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Robert Fayrfax

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Robert Fayrfax (23 April 1464 – 24 October 1521) was an English Renaissance composer, considered the most prominent and influential of the reigns of Kings Henry VII and Henry VIII of England.
He was born in Deeping Gate, Lincolnshire. He had the patronage of the leading cultural figure of Henry VII's court, the king's mother Lady Margaret Beaufort (1443-1509). He became a Gentleman of the Chapel Royal by 6 December 1497. He was granted a chaplaincy of the Free Chapel at Snodhill Castle, a post which was given away a year later to Robert Cowper, another Gentleman. He is reported as being organist of St Albans Abbey responsible for the music there from 1498 to 1502. Fayrfax gained a Mus.B. from Cambridge in 1501, and a Mus.D. in 1504; he later acquired a D.Mus. from Oxford (by incorporation) in 1511. He became a member of the Fraternity of St Nicholas in 1502.
At the beginning of his reign in 1509, Henry VIII granted Fayrfax the annuity of a farm in Hampshire and later made him a 'Poor Knight of Windsor' (with a life-time award of twelve pennies a day) on 10 September 1514. He also possessed, and surrendered, two ecclesiastical livings. He received payments for clothes for state occasions and for tutoring choirboys. From 1516, for four consecutive years, he presented the king with collections of his compositions and received financial rewards. In 1520 he led the Chapel Royal in the state visit to France of the Field of the Cloth of Gold. He died in 1521, possibly at St. Albans, where he was buried.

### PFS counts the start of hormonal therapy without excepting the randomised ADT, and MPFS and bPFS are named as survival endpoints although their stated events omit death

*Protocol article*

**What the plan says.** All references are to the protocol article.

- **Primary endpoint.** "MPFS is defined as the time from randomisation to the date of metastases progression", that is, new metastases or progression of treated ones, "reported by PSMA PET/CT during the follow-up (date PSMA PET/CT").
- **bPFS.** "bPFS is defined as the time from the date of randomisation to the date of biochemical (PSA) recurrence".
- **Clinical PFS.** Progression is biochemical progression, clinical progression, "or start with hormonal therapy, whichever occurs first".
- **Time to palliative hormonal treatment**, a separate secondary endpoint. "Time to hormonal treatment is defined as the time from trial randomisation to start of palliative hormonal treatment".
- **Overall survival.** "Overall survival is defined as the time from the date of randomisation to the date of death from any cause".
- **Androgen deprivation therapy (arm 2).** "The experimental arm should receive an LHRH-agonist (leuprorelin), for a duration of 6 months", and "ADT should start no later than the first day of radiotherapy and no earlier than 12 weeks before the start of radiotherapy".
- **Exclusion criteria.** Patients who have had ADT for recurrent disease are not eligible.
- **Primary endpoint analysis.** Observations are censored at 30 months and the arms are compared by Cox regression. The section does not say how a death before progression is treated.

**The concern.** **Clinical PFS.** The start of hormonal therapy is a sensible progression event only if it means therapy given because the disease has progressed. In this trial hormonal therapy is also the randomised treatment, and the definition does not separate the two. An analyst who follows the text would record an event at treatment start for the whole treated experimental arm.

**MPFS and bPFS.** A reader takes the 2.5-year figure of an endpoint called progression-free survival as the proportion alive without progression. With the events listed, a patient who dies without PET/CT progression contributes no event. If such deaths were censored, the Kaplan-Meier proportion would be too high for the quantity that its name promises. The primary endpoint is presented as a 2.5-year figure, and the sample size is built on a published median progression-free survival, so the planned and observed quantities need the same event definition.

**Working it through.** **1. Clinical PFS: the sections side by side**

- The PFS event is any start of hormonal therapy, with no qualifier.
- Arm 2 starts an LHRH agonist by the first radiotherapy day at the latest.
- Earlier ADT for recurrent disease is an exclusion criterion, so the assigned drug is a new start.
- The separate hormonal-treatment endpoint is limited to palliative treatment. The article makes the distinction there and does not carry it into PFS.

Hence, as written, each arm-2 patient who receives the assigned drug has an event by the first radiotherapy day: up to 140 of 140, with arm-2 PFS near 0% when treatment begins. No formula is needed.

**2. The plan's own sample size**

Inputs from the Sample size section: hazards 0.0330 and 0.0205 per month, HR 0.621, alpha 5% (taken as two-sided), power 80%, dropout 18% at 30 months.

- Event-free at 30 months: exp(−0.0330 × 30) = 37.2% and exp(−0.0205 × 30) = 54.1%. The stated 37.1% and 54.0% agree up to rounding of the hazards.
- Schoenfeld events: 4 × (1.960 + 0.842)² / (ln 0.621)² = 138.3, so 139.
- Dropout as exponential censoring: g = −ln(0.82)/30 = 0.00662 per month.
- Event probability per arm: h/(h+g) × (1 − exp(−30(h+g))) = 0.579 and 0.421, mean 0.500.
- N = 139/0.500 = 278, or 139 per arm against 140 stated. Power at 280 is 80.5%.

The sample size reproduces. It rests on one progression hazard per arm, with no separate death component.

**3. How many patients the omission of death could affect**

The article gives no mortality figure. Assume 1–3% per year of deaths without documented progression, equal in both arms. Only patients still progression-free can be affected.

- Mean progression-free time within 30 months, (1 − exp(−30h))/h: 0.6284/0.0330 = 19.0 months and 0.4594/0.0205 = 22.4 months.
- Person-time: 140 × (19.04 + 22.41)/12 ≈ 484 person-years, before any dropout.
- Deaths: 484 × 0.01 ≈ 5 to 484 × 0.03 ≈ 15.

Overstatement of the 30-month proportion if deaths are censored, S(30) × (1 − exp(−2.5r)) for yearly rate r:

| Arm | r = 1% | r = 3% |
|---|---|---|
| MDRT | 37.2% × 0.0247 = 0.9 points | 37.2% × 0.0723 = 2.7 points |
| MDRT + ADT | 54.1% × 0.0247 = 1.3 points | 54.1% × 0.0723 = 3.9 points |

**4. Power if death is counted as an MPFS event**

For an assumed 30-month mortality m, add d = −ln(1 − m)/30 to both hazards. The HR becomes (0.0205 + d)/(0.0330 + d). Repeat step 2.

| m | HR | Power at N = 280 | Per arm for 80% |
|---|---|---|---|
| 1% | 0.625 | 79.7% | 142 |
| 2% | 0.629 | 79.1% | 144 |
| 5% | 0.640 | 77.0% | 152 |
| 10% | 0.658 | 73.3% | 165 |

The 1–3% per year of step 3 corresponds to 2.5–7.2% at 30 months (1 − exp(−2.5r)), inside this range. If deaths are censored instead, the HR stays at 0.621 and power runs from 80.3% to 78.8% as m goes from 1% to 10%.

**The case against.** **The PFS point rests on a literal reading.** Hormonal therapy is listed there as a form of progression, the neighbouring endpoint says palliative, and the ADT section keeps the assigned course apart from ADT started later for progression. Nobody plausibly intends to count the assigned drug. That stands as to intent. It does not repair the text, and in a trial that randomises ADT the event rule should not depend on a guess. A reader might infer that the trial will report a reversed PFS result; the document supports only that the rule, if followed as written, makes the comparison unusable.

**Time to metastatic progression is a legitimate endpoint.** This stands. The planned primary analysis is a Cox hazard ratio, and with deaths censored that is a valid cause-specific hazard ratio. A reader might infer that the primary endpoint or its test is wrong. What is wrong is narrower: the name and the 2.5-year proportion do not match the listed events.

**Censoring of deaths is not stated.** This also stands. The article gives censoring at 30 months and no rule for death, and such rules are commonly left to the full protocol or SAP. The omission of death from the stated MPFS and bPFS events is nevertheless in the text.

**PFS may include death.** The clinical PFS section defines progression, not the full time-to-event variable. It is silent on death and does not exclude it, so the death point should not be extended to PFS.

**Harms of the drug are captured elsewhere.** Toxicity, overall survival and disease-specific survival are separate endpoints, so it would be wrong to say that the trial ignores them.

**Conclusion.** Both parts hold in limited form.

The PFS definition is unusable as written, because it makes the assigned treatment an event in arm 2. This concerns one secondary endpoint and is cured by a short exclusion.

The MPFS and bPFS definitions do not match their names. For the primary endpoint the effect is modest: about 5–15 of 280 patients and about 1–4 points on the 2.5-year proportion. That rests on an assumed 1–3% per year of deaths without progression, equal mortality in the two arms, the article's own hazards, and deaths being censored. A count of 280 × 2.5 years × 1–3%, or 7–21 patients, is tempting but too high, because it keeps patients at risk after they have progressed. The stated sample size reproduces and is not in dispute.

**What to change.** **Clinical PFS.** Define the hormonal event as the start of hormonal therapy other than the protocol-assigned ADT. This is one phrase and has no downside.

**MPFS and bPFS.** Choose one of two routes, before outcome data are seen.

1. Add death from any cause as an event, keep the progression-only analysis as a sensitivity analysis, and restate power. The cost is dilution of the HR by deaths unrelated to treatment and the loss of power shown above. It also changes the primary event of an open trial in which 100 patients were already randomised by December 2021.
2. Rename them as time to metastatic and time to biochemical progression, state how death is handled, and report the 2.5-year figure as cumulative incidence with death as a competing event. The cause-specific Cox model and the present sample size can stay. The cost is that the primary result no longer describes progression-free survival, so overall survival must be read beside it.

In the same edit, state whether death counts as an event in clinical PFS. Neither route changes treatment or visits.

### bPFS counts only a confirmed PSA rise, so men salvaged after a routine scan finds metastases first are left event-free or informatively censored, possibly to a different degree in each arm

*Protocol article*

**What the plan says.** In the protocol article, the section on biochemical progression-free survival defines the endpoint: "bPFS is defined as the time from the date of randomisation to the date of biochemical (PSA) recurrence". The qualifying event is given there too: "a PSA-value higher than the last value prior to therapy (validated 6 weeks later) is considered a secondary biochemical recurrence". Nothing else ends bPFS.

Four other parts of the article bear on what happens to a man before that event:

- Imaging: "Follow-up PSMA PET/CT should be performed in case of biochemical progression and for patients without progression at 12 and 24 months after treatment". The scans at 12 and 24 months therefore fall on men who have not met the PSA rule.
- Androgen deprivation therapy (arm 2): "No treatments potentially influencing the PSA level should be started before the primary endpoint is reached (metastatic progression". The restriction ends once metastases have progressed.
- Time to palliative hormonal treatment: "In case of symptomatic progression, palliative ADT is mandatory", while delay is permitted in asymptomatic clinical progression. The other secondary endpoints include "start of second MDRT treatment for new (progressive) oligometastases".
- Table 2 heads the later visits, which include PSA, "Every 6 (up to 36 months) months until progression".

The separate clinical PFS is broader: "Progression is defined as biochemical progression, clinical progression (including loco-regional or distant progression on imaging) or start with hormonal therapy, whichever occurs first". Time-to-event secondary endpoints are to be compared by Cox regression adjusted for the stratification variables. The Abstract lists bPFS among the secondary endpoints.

His surviving works are six masses, two Magnificats, thirteen motets, nine part-songs and two instrumental pieces. His masses include the 'exercise' for his doctorate, the mass O quam glorifica. One of his masses, Regali ex progenie, was copied at King's College Cambridge and three other pieces (Salve regina, Regali Magnificat, and the incomplete Ave lumen gratiae) are in the Eton Choirbook. One of his masses, O bone Jesu, commissioned by Lady Margaret Beaufort, is considered the first Parody mass.
He has been described as 'the leading figure in the musical establishment of his day' and 'the most admired composer of his generation'. His work was a major influence on later composers, including John Taverner (1490–1545) and Thomas Tallis (1505–85).